W3C home > Mailing lists > Public > public-webpayments@w3.org > September 2013

(unknown charset) Re: Web Payments and Identity

From: (unknown charset) Madhu Nott - The Payments Foundry <mnott@paymentsfoundry.com>
Date: Tue, 24 Sep 2013 12:27:52 -0400
Message-Id: <1380040072.28816.25902901.60714776@webmail.messagingengine.com>
To: (unknown charset) public-webpayments@w3.org
On Tue, Sep 24, 2013, at 10:26 AM, Ricardo Varela wrote:

Firstly: do we have anybody from the banking industry on the list who
can further comment on this?


This is Madhu Nott, new member. I am from the banking industry, but
haven't commented so far because of my newness to the group.

Ricardo, I agree with the overall thrust of your argument: that the
requirements of financial identity are a bit more complex than "mere"
email based identities, which is the reason "banks don;t want a
mousetrap". Perhaps a better way of saying it is that financial
institutions and regulators perceive (correctly, I think) that the
demands of a secure financial system do and will require significantly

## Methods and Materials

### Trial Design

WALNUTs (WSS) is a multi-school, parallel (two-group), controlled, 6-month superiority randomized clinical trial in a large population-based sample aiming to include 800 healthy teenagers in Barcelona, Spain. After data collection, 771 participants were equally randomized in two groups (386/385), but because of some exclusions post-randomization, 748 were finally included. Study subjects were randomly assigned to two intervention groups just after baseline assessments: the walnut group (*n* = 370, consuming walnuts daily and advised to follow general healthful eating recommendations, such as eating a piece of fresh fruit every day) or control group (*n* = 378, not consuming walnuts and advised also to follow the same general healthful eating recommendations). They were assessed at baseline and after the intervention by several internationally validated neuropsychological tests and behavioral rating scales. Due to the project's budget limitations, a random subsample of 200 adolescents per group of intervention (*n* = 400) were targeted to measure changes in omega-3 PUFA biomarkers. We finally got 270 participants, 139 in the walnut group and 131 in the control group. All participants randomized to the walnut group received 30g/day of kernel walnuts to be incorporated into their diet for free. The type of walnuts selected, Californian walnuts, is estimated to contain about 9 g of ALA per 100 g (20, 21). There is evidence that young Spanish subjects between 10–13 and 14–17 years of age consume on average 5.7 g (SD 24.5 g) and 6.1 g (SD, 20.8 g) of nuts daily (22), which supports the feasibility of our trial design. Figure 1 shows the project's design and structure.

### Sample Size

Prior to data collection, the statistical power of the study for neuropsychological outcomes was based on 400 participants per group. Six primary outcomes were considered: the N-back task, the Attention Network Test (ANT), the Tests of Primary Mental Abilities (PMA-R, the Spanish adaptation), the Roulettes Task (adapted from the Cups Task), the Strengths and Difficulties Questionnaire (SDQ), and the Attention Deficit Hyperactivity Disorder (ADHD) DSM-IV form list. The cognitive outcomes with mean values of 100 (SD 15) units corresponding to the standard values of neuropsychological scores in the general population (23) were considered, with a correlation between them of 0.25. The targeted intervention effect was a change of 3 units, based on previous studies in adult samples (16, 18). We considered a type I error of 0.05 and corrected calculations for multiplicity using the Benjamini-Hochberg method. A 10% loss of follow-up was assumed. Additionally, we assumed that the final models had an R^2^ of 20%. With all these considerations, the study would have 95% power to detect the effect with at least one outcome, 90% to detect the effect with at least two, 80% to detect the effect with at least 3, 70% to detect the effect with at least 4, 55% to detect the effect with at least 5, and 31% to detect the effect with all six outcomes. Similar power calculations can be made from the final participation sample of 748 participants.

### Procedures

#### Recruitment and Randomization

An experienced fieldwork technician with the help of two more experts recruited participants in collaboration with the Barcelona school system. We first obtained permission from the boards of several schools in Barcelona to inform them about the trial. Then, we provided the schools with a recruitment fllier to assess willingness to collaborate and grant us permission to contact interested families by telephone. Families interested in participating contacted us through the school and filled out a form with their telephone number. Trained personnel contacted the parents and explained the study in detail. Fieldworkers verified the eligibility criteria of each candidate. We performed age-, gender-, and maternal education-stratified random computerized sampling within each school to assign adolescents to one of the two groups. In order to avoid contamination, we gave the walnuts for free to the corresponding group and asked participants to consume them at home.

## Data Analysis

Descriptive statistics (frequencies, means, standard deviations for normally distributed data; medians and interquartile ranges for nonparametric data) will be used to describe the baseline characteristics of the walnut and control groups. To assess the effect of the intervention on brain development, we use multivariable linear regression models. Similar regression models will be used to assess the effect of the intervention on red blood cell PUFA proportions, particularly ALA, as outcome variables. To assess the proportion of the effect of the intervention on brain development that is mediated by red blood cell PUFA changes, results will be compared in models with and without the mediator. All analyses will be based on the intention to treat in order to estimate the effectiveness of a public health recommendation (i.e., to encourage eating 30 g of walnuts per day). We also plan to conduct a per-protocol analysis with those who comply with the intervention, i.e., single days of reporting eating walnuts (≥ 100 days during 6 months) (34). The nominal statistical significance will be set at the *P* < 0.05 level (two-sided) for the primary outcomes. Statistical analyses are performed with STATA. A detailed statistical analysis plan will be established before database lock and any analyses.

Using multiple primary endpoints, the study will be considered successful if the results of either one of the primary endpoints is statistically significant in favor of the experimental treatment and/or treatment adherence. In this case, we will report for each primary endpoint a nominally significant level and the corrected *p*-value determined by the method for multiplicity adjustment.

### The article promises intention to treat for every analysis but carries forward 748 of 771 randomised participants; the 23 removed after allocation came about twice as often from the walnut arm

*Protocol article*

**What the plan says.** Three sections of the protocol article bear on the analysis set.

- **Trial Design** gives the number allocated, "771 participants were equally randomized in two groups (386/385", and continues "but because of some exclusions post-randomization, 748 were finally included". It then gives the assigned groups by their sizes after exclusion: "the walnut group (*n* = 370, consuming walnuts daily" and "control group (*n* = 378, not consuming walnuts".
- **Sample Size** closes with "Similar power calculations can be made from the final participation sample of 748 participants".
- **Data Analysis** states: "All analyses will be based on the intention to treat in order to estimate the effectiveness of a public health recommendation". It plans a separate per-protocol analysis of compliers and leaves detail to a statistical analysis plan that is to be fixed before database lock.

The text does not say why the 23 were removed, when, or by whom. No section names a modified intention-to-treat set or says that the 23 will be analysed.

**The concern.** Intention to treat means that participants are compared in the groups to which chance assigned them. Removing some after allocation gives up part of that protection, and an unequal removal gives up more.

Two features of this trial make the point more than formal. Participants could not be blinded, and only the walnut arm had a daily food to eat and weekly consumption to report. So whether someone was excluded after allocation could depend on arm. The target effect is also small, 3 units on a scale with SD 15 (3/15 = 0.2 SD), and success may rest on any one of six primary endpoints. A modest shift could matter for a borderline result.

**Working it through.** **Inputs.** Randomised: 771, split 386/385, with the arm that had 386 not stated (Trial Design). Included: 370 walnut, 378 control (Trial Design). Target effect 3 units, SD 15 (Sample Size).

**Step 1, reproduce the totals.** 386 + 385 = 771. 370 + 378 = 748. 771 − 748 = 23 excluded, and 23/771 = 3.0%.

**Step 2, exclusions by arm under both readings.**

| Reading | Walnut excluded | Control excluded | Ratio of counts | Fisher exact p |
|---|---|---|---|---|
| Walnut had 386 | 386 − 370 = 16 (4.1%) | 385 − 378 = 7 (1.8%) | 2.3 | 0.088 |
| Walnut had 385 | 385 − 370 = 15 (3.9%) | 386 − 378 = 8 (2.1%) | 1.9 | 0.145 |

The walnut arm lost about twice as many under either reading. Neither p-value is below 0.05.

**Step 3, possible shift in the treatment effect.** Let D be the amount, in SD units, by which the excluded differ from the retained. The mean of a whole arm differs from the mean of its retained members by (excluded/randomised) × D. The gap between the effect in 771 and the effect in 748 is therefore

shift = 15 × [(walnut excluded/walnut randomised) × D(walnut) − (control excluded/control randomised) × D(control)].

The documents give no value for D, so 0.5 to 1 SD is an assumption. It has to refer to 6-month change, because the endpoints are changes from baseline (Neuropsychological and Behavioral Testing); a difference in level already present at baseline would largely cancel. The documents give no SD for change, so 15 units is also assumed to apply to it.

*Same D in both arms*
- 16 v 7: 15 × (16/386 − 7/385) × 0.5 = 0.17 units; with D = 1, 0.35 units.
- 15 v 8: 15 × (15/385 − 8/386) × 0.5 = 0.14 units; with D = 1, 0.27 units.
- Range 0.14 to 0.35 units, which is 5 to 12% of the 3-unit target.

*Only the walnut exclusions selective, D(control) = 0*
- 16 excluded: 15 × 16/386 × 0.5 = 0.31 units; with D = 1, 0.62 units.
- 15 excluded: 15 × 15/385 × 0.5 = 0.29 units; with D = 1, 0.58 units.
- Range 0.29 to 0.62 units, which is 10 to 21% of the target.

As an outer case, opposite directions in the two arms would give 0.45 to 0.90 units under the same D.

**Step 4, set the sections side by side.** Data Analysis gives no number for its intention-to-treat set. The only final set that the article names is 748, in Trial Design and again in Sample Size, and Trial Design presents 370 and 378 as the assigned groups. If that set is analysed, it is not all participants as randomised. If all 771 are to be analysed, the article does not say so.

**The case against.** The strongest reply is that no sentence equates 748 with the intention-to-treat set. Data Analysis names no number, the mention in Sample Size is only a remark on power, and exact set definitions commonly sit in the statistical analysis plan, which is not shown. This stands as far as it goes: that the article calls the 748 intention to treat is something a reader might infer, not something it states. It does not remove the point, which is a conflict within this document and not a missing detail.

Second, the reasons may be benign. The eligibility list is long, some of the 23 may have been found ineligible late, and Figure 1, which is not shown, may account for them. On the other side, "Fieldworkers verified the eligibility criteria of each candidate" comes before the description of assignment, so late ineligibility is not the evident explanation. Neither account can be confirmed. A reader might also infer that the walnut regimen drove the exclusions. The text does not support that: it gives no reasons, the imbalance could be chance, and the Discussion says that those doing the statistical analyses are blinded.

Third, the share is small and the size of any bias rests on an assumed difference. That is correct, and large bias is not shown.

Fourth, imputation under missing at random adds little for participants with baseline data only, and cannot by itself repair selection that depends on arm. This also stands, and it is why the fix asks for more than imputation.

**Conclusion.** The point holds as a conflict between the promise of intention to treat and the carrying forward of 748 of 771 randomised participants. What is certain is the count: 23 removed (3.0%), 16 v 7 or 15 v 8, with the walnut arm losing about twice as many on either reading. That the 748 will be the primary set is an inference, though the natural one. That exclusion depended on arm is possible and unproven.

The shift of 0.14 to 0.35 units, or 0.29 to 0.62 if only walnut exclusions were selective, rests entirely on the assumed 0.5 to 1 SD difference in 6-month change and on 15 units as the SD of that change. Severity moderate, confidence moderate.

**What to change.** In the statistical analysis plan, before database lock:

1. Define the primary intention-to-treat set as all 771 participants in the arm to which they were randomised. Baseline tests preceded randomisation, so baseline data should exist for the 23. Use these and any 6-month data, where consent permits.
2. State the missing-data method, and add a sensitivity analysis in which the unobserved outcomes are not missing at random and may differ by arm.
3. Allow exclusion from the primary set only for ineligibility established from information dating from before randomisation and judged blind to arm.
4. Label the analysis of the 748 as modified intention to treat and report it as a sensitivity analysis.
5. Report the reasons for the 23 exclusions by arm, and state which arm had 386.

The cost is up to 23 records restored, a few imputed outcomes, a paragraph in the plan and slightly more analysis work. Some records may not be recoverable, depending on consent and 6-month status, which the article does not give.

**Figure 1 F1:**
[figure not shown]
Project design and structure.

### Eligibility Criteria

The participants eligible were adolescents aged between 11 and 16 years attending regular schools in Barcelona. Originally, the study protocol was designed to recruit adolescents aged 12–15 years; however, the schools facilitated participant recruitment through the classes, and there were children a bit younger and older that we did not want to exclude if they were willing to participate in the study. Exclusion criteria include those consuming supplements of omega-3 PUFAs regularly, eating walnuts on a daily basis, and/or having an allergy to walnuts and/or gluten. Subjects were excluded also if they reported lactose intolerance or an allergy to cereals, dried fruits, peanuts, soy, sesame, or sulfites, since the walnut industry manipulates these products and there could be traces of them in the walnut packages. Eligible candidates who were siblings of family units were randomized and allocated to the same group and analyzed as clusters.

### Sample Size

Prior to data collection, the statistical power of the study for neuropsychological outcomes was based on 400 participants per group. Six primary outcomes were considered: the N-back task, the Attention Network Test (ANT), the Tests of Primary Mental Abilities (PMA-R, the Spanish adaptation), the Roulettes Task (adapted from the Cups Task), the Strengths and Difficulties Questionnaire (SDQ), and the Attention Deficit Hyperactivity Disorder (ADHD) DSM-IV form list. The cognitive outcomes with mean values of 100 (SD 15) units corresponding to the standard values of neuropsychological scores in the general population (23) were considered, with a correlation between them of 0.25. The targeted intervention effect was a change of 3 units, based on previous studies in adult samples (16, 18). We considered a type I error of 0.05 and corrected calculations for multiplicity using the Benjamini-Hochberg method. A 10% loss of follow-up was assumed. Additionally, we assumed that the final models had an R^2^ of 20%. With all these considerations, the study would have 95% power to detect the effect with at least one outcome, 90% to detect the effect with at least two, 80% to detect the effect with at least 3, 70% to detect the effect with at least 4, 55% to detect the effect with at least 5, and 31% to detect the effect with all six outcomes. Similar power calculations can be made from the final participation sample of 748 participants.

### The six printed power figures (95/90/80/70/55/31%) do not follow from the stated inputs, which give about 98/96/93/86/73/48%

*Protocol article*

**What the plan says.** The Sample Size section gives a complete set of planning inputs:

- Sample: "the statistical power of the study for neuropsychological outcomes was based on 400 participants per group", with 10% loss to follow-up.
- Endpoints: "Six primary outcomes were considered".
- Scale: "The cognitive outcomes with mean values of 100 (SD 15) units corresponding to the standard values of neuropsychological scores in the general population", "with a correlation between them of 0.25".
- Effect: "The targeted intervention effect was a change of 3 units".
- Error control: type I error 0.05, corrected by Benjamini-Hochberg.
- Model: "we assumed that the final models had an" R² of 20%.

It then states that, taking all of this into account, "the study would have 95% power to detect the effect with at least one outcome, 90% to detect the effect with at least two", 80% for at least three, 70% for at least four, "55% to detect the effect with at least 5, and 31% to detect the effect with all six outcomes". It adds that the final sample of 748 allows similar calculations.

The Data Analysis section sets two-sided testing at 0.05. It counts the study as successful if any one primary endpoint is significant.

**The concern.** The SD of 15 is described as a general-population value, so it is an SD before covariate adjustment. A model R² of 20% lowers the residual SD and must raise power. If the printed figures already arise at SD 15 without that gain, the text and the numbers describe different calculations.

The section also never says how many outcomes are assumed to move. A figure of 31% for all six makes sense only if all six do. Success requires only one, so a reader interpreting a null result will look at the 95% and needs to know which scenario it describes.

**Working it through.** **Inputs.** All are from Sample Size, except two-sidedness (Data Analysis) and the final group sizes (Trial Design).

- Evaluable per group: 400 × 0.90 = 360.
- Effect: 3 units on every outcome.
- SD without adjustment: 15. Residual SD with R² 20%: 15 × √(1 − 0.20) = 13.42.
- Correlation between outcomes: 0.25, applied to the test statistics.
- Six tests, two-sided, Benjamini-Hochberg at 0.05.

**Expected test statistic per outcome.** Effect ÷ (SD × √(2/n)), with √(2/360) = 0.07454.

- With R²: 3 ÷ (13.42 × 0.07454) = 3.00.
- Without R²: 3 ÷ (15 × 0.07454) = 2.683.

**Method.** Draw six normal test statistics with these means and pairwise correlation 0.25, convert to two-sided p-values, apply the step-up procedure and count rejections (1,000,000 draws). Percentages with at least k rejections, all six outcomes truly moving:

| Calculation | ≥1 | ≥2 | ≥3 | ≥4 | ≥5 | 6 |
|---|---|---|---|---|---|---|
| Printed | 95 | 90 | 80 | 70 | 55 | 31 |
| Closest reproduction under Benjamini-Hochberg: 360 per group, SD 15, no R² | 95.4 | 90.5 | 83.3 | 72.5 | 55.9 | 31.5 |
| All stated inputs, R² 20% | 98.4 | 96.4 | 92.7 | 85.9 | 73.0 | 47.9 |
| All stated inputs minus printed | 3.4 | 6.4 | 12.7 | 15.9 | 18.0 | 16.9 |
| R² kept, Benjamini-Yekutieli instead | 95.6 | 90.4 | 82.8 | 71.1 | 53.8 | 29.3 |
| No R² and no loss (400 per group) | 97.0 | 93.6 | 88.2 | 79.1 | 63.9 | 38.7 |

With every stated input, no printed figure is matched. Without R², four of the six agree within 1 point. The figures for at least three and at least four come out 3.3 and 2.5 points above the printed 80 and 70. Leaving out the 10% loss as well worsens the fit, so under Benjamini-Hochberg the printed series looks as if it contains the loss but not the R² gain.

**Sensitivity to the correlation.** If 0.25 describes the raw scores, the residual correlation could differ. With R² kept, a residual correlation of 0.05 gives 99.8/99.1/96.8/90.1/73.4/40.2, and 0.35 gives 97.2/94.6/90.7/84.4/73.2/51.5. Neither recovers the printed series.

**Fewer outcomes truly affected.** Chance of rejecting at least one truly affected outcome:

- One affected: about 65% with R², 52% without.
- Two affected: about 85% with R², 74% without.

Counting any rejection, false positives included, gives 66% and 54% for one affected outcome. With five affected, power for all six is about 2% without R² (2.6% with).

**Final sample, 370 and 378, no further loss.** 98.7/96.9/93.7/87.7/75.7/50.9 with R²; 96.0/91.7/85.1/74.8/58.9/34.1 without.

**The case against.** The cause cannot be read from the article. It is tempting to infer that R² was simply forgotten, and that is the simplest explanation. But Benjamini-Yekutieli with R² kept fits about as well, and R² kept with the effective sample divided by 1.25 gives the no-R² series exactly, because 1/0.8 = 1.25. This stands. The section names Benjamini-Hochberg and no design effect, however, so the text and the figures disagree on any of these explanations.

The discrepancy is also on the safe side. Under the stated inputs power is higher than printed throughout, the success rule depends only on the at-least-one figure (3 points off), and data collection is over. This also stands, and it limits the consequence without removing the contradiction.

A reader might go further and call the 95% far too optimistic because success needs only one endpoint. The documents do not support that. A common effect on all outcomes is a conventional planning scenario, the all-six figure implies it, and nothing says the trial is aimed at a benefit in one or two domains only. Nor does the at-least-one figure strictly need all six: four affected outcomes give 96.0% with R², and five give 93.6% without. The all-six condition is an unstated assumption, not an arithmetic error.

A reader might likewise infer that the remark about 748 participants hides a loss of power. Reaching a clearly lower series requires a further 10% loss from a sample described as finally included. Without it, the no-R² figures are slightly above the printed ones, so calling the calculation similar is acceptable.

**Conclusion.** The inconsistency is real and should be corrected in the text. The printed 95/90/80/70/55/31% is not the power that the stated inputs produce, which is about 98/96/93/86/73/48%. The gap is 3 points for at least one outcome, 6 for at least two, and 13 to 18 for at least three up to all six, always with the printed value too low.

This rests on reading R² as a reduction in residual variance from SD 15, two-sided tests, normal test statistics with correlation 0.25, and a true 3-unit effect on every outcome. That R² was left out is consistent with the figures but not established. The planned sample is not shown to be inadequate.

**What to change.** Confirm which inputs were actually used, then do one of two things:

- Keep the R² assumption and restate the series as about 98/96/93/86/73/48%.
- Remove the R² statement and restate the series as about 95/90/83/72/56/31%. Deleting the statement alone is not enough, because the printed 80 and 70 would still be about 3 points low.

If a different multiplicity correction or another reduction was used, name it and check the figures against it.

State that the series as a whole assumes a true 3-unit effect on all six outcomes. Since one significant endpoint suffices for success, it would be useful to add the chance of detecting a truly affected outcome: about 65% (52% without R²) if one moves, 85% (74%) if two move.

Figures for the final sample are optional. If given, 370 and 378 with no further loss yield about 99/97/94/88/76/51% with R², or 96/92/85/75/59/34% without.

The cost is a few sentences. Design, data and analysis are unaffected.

more strict identity verification than is possible via the current
generation of online identity technologies. The risks are seen to be
high.

Also, and this may seem like just a technicality, identity comes into
play not just during the KYC, or Know Your Customer, process, although
that is a crucial use case. FI's also need to establish identity (and
authority) in the course of routine and special customer transaction,
e.g., underwriting, payment authorization, address change.

Manu: Would it be useful to take an hour sometime to collectively
discuss the needs and desires of banks in the the web payments space?

Madhu Nott
The Payments Foundry
[1]mnott@paymentsfoundry.com

And then in the comments, you mention:
> Many of the banks that I spoke with would like to do KYC on their
customers once and then have some way of sharing the data (so they
don't
have to pay for the KYC process again when the customer goes to another
bank to get a loan, line of credit, etc.)

However, this is not the current case. Banks could do this now without
the need of any extra technologies, and they STILL don't do it anyway!
I don't think they need a better mousetrap, I think they just don't
want a mousetrap at all. It is one thing to make them work in a kind of
VISA or SEPA framework where there is certain uniformity, but they
still can use their own identities, and another one to try to put them
into using some "common" identity that they have to trust

Maybe having some browser-level "passport" of identities is more